New Economics Papers
on Efficiency and Productivity
Issue of 2005‒07‒03
four papers chosen by

  1. La crescita dell'economia italiana negli anni novanta tra ritardo tecnologico e rallentamento della produttività By Antonio Bassanetti; Massimiliano Iommi; Cecilia Jona-Lasinio; Francesco Zollino
  2. Productivity growth in UK industries, 1970-2000: structural change and the role of ICT By Nicholas Oulton; Sylaja Srinivasan
  3. Students and Teachers: A DEA Approach to the Relative Efficiency of Portuguese Public Universities By António Afonso; Mariana Santos
  4. Managerial behavior and cost/profit efficiency in the banking sectors of Central and Eastern European countries By Stefania P.S. Rossi; Markus Schwaiger; Gerhard Winkler

  1. By: Antonio Bassanetti (Bank of Italy); Massimiliano Iommi (Istat); Cecilia Jona-Lasinio (Istat); Francesco Zollino (Bank of Italy)
    Abstract: The paper presents a growth accounting exercise for the Italian economy over the last twenty years to assess the role of primary inputs and total factor productivity. The exercise was run at both the aggregate and the disaggregated level. For the first time in Italy it used a measure of capital services, disaggregated into several different components. Special attention was paid to the accumulation of ICT capital goods. A productive capital stock database was prepared, disaggregated by asset and sector, and the respective user costs, adjusted for fiscal factors, were calculated. In the period 1981-2001 total factor productivity contributed for less than one fourth to the Italian economic growth, and in the second half of the nineties TFP decelerated significantly. The largest contribution to economic activity was made by capital formation and specifically by assets not directly linked to new technologies, whose contribution was very small. The service sector, in particular transport and communications and financial intermediation, contributed most to the growth of TFP. In financial intermediation sector the role played by ICT capital was very substantial.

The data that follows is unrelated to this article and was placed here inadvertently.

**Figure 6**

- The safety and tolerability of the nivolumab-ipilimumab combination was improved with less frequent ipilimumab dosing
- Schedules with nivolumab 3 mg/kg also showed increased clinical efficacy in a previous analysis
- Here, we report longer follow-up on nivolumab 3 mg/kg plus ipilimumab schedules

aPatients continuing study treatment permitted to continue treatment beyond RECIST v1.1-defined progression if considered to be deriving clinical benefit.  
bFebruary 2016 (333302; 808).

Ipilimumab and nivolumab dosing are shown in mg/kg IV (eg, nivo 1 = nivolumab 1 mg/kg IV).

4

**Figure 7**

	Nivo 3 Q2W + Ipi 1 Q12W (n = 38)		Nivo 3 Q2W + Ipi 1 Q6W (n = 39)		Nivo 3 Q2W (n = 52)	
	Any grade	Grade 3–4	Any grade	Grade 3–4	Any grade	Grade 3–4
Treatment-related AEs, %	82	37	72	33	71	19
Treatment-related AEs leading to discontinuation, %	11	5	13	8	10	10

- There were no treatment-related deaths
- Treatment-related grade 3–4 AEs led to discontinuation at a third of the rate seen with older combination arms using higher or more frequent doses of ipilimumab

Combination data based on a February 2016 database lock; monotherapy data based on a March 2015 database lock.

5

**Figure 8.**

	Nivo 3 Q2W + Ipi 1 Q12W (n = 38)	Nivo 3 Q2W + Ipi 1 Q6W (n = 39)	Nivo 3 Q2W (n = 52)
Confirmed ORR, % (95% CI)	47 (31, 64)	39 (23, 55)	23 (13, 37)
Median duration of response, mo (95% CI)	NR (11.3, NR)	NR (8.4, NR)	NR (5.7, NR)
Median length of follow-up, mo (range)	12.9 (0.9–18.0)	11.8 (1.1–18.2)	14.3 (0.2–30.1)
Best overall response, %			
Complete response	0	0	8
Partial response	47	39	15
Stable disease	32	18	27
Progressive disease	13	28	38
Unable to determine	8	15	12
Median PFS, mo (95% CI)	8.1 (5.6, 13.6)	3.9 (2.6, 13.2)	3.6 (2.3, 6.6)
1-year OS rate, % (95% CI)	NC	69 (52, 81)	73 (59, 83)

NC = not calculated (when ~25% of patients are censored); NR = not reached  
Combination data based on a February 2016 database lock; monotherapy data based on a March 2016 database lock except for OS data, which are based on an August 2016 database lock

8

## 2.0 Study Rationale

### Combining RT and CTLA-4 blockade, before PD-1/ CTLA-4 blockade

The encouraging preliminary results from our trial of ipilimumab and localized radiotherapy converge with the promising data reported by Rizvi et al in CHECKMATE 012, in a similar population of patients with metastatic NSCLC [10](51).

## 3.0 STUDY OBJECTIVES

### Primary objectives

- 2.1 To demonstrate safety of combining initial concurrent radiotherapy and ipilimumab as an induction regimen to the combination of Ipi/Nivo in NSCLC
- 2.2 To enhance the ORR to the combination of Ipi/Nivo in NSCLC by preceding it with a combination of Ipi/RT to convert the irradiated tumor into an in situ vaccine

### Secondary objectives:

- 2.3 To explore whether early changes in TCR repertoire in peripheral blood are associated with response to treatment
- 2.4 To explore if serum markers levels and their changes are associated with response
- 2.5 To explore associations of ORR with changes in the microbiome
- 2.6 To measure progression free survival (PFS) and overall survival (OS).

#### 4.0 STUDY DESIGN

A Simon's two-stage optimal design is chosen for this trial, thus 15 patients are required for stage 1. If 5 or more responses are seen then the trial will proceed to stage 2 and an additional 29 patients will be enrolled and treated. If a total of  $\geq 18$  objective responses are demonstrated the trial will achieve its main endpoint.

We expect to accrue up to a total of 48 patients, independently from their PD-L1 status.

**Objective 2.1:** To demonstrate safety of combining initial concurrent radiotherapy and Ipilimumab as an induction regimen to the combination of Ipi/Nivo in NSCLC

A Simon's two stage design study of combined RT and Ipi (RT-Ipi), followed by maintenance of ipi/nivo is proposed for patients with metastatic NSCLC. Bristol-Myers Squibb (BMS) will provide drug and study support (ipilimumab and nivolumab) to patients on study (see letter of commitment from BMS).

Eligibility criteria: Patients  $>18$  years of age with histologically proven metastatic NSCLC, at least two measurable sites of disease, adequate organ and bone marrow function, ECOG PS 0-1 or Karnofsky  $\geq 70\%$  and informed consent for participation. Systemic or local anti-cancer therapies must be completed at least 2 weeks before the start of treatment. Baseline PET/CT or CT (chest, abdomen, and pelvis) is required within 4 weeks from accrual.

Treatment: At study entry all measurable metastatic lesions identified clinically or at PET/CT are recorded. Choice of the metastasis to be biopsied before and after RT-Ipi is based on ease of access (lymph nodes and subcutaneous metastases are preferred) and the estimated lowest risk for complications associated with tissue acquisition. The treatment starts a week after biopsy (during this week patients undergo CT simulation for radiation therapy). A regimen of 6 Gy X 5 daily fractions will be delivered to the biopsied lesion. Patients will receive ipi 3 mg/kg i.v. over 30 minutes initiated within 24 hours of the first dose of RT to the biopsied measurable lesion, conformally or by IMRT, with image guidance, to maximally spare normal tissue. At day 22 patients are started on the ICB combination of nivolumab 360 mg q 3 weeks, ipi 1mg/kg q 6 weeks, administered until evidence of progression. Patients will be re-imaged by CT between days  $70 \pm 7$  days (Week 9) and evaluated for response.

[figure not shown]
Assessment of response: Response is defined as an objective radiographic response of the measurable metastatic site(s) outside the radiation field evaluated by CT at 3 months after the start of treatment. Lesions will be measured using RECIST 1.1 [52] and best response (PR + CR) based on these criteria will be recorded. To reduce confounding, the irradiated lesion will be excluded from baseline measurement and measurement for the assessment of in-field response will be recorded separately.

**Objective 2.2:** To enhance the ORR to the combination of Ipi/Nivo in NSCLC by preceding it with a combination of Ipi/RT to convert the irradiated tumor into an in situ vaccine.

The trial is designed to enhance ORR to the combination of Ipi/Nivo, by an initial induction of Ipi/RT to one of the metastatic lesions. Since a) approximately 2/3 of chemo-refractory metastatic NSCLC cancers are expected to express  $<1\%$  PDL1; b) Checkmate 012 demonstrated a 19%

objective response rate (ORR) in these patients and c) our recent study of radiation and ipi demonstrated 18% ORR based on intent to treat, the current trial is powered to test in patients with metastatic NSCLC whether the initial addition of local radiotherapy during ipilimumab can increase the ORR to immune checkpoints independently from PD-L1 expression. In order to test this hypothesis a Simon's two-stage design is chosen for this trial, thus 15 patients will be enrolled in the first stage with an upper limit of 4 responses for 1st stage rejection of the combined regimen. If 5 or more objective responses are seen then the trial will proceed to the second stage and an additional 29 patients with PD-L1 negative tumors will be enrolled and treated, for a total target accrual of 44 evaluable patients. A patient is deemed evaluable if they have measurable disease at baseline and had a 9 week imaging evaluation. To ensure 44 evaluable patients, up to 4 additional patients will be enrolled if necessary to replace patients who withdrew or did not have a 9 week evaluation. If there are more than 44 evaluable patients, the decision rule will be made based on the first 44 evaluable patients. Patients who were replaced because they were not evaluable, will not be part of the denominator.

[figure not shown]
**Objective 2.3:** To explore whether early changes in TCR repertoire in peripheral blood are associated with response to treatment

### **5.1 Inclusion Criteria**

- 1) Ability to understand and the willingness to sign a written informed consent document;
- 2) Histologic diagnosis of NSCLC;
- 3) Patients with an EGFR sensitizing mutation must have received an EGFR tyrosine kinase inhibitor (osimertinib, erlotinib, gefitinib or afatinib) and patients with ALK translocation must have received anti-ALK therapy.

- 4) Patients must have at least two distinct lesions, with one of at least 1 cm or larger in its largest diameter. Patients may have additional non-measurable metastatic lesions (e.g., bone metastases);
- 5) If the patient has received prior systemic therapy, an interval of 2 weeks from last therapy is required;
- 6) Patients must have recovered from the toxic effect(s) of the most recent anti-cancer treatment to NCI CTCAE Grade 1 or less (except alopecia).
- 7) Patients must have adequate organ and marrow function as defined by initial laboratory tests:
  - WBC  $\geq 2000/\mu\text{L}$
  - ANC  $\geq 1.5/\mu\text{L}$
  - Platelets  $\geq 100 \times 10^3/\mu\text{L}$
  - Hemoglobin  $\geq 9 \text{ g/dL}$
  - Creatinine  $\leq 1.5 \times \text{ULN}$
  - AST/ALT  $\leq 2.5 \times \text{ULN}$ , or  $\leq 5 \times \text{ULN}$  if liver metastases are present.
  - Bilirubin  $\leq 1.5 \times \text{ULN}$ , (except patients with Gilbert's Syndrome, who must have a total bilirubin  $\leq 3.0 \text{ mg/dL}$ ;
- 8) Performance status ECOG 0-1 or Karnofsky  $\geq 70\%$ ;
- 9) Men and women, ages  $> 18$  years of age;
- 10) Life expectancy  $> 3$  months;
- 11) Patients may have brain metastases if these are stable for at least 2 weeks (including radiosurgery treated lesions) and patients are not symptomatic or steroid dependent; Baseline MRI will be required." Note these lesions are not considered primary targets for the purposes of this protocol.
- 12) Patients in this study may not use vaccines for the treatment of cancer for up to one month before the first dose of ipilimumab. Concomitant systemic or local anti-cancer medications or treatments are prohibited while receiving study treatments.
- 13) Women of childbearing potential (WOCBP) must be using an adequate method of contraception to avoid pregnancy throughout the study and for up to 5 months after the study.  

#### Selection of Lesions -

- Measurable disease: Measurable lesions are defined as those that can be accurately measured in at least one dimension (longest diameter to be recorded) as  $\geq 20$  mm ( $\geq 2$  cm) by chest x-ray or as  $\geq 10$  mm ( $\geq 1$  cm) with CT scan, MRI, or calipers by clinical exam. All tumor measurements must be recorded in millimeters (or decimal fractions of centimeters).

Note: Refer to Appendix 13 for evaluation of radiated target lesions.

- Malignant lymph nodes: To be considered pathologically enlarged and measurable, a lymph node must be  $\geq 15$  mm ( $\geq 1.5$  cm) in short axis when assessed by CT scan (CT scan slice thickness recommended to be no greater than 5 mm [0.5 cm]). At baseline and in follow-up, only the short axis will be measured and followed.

Keywords: contabilità della crescita, costo d'uso, produttività totale dei fattori, tecnologie della comunicazione e informazione
    JEL: O47 I20 J24
    Date: 2004–12
  2. By: Nicholas Oulton; Sylaja Srinivasan
    Abstract: This paper uses a new industry-level dataset to quantify the roles of structural change and information and communication technology (ICT) in explaining productivity growth in the United Kingdom, 1970-2000. The dataset is for 34 industries covering the whole economy, of which 31 industries are in the market sector. Using growth accounting, we find that ICT capital accounted for 13% of productivity growth in the market sector in 1970-79 (ie 0.47 percentage points out of 3.62% per annum growth of GDP per hour), 26% in 1979-90, and 28% in 1990-2000. In 1995-2000 the proportion rises to 47%. ICT capital, despite only being a small fraction of the total capital stock, contributed as much to growth as non-ICT capital in 1990-2000 and getting on for twice as much in 1995-2000. Econometric evidence also supports an important role for ICT. Total factor productivity (TFP) growth slowed down in 1995-2000, but we find econometric evidence that a boom in 'complementary investment', ie expenditure on reorganisation that accompanies ICT investment but is not officially measured as investment, could have led to a decline in the conventional measure of TFP growth.